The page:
When the boundary markers of biblical and apostolic faith are set aside, confusion enters the Church.
The Secretary General of the Anglican Consultative Council has recently issued a statement about Lambeth 2020 to address what is described as:
‘a misunderstanding that has emerged in some online blogs’ and announces that that ‘it would be inappropriate for same-sex spouses to be invited to the conference.’
However, to suggest there has been a ‘misunderstanding’ looks like an attempt to deflect attention from the facts. The Archbishop of Canterbury has changed the long-established convention that spouses are invited to Lambeth Conferences and contradicted the blanket statement he made in a recent video when he affirmed “of course, bishops’ spouses will be invited as well as bishops.”
The reason for this change in policy follows from another, which was to include for the first time at Lambeth 2020 same-sex partnered bishops in contrast to the policy of his predecessor, Archbishop Rowan Williams, who did not invite Bishop Gene Robinson and his same-sex partner to Lambeth 2008.
The depth of theological confusion is revealed by the fact that Dr Idowu-Fearon defends the decision to disinvite spouses in same-sex marriages on the grounds that such relationships are contrary to Lambeth Resolution I.10, while at the same time making it clear that the bishops who have contracted such unions will be invited.
On what possible moral or Scriptural grounds can such discrimination be practiced? The bishops who are being invited share the same lifestyle and the same beliefs about marriage as their spouses. And it is surely wrong to imply that their presence is somehow less of a problem than that of their spouses when, as supposed guardians of the faith, they are flouting the teaching of their Communion in one of the most personal ways possible.
Basic consistency clearly means that both partners should be invited or neither, and this is recognized on both sides of the argument. For example, Canon Jeremy Pemberton, a Church of England priest married to his same-sex partner, has commented “There is no sense to it. The basic problem is they don’t understand hospitality. The same-sex partners should be invited…it is not complicated.”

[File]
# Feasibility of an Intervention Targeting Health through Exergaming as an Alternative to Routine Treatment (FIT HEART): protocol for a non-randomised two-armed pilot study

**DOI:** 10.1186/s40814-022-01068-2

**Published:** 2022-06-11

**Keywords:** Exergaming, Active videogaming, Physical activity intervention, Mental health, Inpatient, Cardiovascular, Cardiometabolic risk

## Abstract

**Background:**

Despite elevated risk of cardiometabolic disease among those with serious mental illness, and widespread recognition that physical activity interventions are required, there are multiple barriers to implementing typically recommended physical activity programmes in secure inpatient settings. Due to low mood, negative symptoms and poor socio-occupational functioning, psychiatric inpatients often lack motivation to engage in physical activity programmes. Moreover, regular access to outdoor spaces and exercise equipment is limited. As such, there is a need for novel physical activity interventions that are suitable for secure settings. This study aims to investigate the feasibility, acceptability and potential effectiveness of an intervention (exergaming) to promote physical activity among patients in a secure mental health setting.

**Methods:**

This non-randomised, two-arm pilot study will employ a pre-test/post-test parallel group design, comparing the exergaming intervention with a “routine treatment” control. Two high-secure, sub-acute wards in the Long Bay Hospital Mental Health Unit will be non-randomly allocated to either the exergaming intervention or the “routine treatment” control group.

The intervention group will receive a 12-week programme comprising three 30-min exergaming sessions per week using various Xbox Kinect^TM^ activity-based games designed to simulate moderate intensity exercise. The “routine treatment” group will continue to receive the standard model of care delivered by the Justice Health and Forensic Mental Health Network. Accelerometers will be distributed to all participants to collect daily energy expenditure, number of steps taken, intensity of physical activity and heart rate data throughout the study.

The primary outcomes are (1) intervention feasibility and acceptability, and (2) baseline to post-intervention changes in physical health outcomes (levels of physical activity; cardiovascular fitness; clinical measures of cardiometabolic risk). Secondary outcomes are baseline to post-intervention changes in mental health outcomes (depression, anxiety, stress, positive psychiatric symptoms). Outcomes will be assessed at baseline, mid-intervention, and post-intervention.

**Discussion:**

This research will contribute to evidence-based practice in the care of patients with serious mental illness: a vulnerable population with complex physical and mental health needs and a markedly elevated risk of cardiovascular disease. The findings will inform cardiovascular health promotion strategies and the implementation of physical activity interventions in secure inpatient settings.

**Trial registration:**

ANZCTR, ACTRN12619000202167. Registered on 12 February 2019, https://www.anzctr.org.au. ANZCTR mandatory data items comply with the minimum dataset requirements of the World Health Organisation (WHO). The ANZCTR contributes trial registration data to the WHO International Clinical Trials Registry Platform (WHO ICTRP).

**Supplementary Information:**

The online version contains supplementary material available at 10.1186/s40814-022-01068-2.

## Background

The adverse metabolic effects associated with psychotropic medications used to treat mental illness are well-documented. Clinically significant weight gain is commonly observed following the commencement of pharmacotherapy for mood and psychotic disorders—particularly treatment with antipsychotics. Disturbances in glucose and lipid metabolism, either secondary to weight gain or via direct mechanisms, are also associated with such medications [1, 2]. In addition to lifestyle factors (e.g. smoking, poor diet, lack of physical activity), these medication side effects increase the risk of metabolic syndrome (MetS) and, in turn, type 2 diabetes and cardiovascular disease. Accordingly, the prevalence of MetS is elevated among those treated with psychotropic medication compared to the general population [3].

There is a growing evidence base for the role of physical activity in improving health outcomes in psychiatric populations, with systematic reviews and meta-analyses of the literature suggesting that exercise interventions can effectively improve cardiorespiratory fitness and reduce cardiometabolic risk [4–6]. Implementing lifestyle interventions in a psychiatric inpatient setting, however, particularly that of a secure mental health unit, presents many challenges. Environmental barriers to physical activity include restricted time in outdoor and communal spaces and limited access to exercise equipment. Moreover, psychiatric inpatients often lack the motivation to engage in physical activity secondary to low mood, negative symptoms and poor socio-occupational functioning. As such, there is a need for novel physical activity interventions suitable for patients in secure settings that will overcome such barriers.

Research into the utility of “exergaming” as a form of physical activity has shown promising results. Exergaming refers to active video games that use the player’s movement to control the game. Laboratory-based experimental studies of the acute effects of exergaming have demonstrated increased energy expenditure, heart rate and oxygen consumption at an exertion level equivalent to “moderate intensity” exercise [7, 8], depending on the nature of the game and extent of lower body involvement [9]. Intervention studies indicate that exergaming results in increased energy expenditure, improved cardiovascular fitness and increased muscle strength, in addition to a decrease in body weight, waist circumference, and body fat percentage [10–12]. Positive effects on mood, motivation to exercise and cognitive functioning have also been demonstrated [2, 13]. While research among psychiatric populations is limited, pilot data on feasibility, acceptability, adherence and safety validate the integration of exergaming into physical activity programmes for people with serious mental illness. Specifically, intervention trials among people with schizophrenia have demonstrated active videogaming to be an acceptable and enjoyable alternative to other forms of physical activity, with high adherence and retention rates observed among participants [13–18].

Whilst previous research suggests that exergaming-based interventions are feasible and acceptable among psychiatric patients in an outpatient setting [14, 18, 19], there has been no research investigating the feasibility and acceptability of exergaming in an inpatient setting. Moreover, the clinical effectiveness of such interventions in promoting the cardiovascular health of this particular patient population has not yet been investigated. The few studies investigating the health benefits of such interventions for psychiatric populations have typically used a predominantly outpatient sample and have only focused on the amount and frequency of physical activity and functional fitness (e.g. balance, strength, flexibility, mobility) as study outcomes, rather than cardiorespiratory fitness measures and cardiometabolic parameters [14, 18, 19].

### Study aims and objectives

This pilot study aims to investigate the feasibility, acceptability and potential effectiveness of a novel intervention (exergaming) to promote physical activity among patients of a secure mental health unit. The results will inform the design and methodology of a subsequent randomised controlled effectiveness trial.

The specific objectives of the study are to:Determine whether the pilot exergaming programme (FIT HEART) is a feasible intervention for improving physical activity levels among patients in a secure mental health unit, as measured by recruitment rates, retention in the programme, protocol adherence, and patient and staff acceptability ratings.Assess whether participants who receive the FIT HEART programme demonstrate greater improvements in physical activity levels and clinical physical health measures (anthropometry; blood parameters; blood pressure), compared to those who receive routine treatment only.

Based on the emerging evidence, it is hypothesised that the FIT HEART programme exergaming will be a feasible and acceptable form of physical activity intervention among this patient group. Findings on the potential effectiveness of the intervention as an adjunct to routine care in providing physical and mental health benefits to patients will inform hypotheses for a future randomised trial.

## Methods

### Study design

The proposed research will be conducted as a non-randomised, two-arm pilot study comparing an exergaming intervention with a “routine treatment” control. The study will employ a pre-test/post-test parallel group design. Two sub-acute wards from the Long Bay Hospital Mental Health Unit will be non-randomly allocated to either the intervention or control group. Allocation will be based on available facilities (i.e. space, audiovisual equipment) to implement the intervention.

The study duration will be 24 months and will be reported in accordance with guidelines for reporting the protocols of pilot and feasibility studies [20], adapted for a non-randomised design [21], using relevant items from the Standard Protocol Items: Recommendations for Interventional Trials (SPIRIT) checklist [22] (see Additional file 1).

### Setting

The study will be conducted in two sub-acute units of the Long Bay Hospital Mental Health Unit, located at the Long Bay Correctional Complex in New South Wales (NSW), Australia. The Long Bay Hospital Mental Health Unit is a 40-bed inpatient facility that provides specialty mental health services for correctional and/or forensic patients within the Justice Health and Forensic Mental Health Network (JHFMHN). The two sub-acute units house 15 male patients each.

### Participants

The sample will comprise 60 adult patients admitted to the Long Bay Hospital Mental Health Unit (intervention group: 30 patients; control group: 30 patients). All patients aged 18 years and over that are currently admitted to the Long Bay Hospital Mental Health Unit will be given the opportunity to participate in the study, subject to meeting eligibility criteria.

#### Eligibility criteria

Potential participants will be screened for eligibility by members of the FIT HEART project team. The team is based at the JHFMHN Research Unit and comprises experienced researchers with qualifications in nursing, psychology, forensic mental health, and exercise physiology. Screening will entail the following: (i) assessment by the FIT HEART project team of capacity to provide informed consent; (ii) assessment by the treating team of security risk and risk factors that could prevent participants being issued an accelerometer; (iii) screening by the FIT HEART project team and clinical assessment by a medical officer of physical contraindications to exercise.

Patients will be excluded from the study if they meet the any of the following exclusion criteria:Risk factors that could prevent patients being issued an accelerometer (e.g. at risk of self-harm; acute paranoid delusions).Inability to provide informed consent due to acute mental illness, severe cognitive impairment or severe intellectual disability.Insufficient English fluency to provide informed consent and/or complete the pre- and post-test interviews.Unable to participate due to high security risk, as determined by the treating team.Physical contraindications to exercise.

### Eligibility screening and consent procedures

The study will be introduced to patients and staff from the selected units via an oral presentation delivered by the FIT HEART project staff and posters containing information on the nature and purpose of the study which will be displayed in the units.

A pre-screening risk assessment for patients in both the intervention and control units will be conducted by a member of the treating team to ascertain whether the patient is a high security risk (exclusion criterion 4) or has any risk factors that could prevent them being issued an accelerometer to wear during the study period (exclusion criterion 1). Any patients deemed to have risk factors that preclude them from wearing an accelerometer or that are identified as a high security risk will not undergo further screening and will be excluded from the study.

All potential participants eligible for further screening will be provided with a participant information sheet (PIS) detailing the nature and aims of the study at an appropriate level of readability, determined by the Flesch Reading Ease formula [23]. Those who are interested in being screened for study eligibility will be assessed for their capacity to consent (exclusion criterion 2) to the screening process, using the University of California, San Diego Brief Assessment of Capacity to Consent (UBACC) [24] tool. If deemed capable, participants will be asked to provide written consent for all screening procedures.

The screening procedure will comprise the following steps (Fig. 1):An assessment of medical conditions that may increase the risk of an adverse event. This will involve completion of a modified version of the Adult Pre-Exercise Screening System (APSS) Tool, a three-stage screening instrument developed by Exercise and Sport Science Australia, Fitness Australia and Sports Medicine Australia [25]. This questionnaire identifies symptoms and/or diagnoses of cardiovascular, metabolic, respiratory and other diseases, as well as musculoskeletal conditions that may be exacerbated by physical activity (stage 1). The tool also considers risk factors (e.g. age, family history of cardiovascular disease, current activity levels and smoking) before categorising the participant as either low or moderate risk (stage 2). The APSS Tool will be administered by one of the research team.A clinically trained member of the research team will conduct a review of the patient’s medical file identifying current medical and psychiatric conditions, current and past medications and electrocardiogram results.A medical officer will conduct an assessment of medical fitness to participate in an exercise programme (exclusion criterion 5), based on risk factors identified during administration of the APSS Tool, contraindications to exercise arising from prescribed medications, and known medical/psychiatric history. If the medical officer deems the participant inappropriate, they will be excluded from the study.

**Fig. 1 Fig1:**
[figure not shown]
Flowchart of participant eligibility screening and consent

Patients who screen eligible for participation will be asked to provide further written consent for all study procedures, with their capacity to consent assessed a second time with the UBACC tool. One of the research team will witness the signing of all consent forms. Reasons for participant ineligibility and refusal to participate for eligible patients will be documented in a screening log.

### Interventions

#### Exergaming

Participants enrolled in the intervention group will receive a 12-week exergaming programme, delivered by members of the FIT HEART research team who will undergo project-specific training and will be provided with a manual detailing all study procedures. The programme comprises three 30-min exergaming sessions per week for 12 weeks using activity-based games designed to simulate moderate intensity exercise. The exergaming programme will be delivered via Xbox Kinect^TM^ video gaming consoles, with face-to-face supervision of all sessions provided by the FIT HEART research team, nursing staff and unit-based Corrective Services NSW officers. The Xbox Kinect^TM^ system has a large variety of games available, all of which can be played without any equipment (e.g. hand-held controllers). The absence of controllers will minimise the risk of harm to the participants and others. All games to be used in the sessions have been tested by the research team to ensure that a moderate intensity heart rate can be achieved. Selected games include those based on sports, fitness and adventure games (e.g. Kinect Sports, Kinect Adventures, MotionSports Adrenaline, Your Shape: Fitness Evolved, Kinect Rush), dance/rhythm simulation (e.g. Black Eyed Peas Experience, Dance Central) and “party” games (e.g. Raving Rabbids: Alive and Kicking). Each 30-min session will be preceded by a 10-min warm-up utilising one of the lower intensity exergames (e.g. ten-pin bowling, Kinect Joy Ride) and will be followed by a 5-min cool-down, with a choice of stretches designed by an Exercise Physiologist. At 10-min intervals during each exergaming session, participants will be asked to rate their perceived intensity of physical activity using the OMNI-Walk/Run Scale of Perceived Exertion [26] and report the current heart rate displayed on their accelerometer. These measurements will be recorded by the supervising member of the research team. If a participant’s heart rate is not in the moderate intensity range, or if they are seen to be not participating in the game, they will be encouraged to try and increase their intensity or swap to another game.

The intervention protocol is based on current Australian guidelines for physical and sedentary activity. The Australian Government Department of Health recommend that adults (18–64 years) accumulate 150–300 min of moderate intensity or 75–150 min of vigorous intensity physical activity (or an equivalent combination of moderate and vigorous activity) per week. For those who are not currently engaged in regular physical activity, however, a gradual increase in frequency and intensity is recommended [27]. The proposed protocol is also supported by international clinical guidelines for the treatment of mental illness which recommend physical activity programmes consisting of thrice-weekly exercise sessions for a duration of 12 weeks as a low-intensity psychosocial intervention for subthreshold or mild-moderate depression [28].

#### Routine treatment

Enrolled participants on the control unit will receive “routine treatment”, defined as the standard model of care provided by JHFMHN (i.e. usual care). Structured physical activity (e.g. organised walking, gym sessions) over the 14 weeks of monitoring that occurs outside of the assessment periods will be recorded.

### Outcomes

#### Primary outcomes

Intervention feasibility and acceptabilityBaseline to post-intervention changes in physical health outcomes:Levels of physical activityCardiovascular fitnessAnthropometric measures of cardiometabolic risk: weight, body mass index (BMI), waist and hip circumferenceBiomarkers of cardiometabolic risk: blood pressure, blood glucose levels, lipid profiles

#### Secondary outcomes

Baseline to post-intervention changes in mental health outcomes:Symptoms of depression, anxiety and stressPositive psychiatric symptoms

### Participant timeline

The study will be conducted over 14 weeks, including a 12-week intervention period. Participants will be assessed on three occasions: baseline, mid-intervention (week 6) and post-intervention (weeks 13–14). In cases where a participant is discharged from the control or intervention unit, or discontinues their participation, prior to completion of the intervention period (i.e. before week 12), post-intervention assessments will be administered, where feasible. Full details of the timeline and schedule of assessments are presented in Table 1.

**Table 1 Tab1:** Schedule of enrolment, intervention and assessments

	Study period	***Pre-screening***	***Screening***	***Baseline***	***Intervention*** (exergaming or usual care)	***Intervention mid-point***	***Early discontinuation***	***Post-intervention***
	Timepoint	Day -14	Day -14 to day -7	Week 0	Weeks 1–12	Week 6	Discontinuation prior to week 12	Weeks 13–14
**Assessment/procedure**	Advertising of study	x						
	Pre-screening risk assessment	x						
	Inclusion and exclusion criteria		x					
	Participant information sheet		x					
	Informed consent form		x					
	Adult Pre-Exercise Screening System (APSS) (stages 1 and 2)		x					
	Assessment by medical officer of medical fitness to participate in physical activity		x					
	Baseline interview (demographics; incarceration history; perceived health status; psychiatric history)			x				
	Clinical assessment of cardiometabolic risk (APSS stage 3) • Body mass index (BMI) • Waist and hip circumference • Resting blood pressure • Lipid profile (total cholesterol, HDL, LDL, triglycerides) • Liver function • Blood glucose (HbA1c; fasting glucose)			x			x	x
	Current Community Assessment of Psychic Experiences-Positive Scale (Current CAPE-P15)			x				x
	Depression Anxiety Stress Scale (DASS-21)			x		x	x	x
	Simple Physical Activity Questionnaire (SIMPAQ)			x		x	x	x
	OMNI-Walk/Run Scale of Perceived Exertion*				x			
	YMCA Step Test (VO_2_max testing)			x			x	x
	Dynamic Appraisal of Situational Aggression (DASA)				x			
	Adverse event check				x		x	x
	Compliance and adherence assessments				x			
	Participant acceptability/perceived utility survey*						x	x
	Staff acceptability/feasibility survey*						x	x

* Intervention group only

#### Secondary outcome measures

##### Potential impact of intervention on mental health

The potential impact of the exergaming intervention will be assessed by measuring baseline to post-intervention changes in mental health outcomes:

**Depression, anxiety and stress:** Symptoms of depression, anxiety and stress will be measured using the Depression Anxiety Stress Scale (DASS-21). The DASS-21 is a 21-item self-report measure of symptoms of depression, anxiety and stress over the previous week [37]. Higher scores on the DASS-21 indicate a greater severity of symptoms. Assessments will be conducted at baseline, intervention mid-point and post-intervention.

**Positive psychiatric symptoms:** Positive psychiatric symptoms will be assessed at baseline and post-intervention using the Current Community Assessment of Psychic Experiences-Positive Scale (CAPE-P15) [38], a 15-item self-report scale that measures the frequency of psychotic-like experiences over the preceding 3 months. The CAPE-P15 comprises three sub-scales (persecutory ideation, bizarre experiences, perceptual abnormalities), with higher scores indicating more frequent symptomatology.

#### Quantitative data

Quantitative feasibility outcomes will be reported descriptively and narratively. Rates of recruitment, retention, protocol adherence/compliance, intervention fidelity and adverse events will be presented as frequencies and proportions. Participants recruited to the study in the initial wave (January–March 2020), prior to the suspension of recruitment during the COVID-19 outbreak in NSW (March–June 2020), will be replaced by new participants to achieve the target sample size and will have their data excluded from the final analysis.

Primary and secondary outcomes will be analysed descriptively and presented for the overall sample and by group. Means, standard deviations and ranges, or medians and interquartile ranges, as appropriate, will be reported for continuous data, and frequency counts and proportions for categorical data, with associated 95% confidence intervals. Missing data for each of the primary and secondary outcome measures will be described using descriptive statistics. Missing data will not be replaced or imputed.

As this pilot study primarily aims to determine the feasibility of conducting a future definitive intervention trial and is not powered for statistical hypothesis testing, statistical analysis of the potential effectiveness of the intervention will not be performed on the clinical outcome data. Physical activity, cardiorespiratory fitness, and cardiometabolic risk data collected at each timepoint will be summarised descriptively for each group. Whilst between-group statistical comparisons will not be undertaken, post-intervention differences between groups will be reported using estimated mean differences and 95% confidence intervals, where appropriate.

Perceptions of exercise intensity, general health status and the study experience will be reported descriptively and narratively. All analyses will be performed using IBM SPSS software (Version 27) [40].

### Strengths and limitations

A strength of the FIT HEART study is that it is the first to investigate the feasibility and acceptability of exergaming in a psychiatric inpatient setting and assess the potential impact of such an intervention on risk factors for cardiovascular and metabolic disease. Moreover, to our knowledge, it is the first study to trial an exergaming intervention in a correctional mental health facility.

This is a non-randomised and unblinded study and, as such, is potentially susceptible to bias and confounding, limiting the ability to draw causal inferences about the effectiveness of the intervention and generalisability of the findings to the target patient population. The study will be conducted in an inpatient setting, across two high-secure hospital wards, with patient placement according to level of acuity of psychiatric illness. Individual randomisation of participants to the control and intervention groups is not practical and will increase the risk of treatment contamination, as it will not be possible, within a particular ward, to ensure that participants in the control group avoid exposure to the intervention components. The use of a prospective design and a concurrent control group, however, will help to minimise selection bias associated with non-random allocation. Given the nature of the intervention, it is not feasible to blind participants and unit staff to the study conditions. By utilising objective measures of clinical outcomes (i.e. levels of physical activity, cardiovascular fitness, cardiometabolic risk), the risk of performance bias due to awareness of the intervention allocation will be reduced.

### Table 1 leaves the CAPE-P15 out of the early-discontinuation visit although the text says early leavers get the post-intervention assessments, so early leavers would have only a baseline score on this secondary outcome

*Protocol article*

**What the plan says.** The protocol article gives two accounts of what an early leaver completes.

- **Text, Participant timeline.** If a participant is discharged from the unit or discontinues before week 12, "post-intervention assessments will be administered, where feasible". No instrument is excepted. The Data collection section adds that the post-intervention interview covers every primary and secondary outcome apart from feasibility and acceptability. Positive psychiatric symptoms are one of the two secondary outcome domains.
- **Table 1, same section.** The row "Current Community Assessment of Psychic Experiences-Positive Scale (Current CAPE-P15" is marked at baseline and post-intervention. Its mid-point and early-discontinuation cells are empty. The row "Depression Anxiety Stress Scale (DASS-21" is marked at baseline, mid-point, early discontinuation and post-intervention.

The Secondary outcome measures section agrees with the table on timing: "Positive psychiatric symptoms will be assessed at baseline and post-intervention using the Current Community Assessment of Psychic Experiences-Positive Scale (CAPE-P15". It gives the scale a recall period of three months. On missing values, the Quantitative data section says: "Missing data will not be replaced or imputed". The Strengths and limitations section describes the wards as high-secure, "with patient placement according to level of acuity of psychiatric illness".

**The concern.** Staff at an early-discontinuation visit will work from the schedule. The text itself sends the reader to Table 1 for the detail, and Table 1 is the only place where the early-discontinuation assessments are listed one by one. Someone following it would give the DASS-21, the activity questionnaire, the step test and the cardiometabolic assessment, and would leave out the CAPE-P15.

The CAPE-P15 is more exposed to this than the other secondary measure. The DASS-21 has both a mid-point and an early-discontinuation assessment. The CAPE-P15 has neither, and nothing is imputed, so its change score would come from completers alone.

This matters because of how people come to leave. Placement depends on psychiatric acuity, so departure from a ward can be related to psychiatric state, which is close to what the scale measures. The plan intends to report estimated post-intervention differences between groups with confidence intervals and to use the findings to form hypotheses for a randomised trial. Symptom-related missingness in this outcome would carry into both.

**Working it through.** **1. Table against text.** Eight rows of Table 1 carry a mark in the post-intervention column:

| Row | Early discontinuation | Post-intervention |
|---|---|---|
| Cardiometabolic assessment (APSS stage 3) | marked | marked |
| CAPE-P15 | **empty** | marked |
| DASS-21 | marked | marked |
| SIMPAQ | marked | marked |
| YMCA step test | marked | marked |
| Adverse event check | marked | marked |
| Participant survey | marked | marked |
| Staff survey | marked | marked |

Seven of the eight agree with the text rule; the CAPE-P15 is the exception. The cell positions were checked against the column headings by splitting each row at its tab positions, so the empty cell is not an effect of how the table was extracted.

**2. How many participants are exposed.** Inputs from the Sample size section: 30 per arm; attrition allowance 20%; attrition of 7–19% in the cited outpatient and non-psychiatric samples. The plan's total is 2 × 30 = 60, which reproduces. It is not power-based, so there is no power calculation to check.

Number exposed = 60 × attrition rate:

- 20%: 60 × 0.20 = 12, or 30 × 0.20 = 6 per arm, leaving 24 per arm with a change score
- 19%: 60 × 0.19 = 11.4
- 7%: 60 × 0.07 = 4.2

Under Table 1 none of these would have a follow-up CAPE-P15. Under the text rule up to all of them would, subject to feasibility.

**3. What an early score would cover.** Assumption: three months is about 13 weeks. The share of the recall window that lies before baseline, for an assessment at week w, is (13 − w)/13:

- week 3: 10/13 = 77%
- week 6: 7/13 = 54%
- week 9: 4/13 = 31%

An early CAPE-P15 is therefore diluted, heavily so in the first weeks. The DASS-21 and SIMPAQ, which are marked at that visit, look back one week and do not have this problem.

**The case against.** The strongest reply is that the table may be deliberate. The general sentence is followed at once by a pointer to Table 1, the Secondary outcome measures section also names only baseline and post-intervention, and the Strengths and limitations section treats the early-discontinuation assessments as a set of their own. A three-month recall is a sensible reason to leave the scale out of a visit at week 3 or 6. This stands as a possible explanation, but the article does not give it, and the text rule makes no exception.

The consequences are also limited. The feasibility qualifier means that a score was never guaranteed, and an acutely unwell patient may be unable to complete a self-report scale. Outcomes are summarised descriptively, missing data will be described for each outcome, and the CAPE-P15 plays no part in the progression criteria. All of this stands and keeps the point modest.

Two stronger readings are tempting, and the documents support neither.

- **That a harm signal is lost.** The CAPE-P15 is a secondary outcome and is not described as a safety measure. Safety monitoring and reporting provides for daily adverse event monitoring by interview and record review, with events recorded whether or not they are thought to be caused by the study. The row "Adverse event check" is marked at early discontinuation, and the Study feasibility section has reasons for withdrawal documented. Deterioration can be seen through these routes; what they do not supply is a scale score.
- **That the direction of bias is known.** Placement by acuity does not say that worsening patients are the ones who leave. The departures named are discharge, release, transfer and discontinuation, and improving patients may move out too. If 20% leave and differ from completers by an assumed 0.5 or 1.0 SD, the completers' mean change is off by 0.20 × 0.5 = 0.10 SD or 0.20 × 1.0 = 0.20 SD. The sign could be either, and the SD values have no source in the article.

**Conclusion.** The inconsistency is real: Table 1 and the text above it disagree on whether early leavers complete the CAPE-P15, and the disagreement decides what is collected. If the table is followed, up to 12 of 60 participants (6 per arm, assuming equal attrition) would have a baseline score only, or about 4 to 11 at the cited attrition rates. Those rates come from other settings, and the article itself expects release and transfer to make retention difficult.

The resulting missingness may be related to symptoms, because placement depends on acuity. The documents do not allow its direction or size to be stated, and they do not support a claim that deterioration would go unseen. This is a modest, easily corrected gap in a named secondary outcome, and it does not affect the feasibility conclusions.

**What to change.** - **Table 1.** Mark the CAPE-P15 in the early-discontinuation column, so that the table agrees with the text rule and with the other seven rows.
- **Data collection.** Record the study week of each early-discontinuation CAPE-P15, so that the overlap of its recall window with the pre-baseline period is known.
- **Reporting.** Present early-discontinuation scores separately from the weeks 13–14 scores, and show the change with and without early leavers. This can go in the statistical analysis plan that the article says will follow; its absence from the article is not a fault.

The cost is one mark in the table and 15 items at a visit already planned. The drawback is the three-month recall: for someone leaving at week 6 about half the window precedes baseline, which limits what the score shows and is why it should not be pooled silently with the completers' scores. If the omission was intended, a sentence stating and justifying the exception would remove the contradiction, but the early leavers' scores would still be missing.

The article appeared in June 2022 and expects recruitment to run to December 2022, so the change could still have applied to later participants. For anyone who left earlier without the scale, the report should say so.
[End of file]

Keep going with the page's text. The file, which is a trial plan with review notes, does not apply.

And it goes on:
However, biblical consistency must go further. It does not focus simply on the lifestyle adopted, but is concerned with the bishops’ role as a guardian and a teacher of the faith. The only consistent way to uphold the teaching of the 1998 Lambeth Conference Resolution I.10 is to go beyond questions about individuals’ behaviour to focus on teaching, which is the position set out in Gafcon’s ‘Letter to the Churches’ of June 2018.
The ones who should be disinvited are those who fail to uphold the biblical standard, in word or deed, while those who do uphold it, but have not been invited, should be included. Instead, we have a token acknowledgment of Lambeth I.10 which is shamelessly used to exclude a few same-sex spouses while bishops from five provinces which have formally recognized such same-sex marriages are welcomed.
As the boundary markers of apostolic faith are being progressively removed, the need for the godly order which Gafcon brings, based on the doctrinal standard of the Jerusalem Statement and Declaration, becomes ever more necessary if the Anglican Communion is to fulfil its great purpose of giving clear and certain witness to Jesus Christ.